The Carrot Is A Healthy Way To Fight Obesity
A Legislative Column by James Tedisco (R,C,I-Schenectady-Saratoga) and Andrew Raia (R,I,C-East Northport)
March 10, 2010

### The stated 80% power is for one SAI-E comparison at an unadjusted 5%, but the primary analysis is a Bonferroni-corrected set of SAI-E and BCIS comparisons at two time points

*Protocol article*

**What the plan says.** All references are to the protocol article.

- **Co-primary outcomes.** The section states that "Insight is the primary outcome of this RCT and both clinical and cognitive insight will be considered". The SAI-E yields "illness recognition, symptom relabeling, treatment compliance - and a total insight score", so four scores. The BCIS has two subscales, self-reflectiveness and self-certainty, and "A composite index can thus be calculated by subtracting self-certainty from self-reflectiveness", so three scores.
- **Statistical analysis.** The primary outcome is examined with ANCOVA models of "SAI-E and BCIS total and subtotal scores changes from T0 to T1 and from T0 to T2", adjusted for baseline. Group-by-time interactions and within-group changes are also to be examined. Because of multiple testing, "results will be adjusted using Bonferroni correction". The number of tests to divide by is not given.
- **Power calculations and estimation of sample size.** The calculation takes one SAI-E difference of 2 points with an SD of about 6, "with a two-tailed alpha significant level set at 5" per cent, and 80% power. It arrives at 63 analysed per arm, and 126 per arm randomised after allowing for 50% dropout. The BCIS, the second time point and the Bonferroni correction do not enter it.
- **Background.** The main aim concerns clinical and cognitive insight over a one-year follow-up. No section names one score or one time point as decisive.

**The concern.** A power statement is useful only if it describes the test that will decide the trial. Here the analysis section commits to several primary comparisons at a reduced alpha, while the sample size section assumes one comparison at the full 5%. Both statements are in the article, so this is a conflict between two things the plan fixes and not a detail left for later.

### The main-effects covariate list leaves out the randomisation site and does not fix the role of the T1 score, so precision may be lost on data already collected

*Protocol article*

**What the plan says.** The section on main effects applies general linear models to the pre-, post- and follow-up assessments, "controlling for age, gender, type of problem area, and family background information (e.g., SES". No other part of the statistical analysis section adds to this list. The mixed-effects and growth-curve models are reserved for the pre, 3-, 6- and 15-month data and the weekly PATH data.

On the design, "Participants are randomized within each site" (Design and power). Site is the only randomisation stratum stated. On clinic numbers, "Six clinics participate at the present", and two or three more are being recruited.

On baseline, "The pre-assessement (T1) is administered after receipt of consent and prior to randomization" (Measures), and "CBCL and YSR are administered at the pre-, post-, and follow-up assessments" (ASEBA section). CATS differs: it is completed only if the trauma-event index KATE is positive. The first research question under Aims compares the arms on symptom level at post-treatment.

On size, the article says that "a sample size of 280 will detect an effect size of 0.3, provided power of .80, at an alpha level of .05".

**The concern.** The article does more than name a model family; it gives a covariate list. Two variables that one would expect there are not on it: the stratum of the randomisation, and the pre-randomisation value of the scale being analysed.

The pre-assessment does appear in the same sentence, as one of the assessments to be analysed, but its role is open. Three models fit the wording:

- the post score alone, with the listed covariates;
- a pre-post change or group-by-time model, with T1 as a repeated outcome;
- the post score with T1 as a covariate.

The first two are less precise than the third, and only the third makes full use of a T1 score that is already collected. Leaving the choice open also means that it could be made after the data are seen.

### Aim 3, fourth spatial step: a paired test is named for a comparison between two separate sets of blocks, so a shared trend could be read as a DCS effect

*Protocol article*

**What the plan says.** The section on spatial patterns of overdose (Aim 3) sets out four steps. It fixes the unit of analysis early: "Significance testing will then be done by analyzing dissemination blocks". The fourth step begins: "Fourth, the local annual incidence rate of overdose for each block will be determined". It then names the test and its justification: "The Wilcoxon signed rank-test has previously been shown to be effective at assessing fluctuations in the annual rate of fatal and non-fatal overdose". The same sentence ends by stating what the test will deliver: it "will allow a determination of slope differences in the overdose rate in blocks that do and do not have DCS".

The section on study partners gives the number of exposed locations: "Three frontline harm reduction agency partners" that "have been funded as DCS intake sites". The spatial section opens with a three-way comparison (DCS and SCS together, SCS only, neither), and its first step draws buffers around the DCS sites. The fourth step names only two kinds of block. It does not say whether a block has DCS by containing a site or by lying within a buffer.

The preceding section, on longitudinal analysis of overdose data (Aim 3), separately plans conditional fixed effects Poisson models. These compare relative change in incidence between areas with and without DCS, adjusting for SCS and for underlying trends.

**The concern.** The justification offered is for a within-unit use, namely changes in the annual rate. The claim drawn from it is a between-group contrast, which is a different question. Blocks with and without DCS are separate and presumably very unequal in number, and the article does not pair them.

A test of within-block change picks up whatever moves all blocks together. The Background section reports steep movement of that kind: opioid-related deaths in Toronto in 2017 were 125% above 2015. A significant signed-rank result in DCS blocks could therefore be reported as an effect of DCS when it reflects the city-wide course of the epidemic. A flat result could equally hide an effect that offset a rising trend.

Last week, state Health Department Commissioner Richard Daines contributed an editorial to the Albany Times Union which supported a new tax on soft drinks, iced tea, juices and sports drinks. This “fat tax” is part of a proposed $1 billion tax package being pushed by the Paterson administration in its 2010-2011 Executive Budget. The new levies would come on top of $8.2 billion in job-killing taxes, fees and fines imposed on New Yorkers as a result of last year’s state budget, a record piece of pork that we voted against. Under Daines’ and Paterson’s plan, a typical New York family of four would pay more than $220 annually on beverages. It’s also estimated that 20,000 Americans currently employed in the soft-drink business would be threatened with layoffs as a result of the fat tax’s passage. Where would the new revenue go? According to Daines, this “innovative public policy” would deposit it in failing sick care programs like Medicaid that are shot through with waste, outright fraud and abuse. While we agree with Dr. Daines and other well-intentioned public officials that tackling obesity, especially in children, ought to remain a priority for state health experts, we cannot condone a tax that will raise prices on millions of consumers, put soft-drink-industry workers out of a job, and place punitive restrictions on individual choice. The Paterson administration, for all its healthy rhetoric, lacks “carrots” in the fight against obesity and relies instead on the costly fat tax “stick.” When it comes to government, actions taken on behalf of public health are usually a slippery slope. That’s because it’s natural for a state government like ours to perceive a right to “health” amongst the recipients of its publicly funded health care. At this point a government can (and usually does) take all steps necessary to guarantee good health, no matter how invasive or constitutionally dubious. But a tax is the most regressive method for controlling behavior. Excise taxes hit working people hardest, those with lower disposable incomes, and families with more children. Without a targeted public information campaign, a fat tax will not prevent obesity; it will only eat up a greater percentage of families’ budgets during our painful economic recovery. There’s a better way to encourage healthy behavior and save New Yorkers money. We are re-introducing a bill which grants a $500 refundable tax credit – a New York Fitness Income Tax credit (NYFIT) – to families enrolling their children in sports activities, martial arts programs and exercise- related activities. Fat tax supporters want to restrict individual choice and fund broken healthcare systems with more of your hard-earned money. Promoting a healthier lifestyle through an income tax credit makes better sense: it protects freedom while reducing the fiscal strain on future state healthcare budgets. States such as New York are desperate to put their financial houses in order after years of profligate spending. This is a justified and, frankly, overdue response to the emergency the Empire State currently faces. But we cannot balance our books on the backs of working New Yorkers and their families. A fat tax would cost an additional $1.44 for a 12-pack of soda and 68 cents more for a two-liter bottle. Our NYFIT credit would put money in your pocket to provide our children with healthy sports and recreational activities. There is nothing “innovative” about Dr. Daines’ idea. It is one more tax New Yorkers can’t afford to see passed.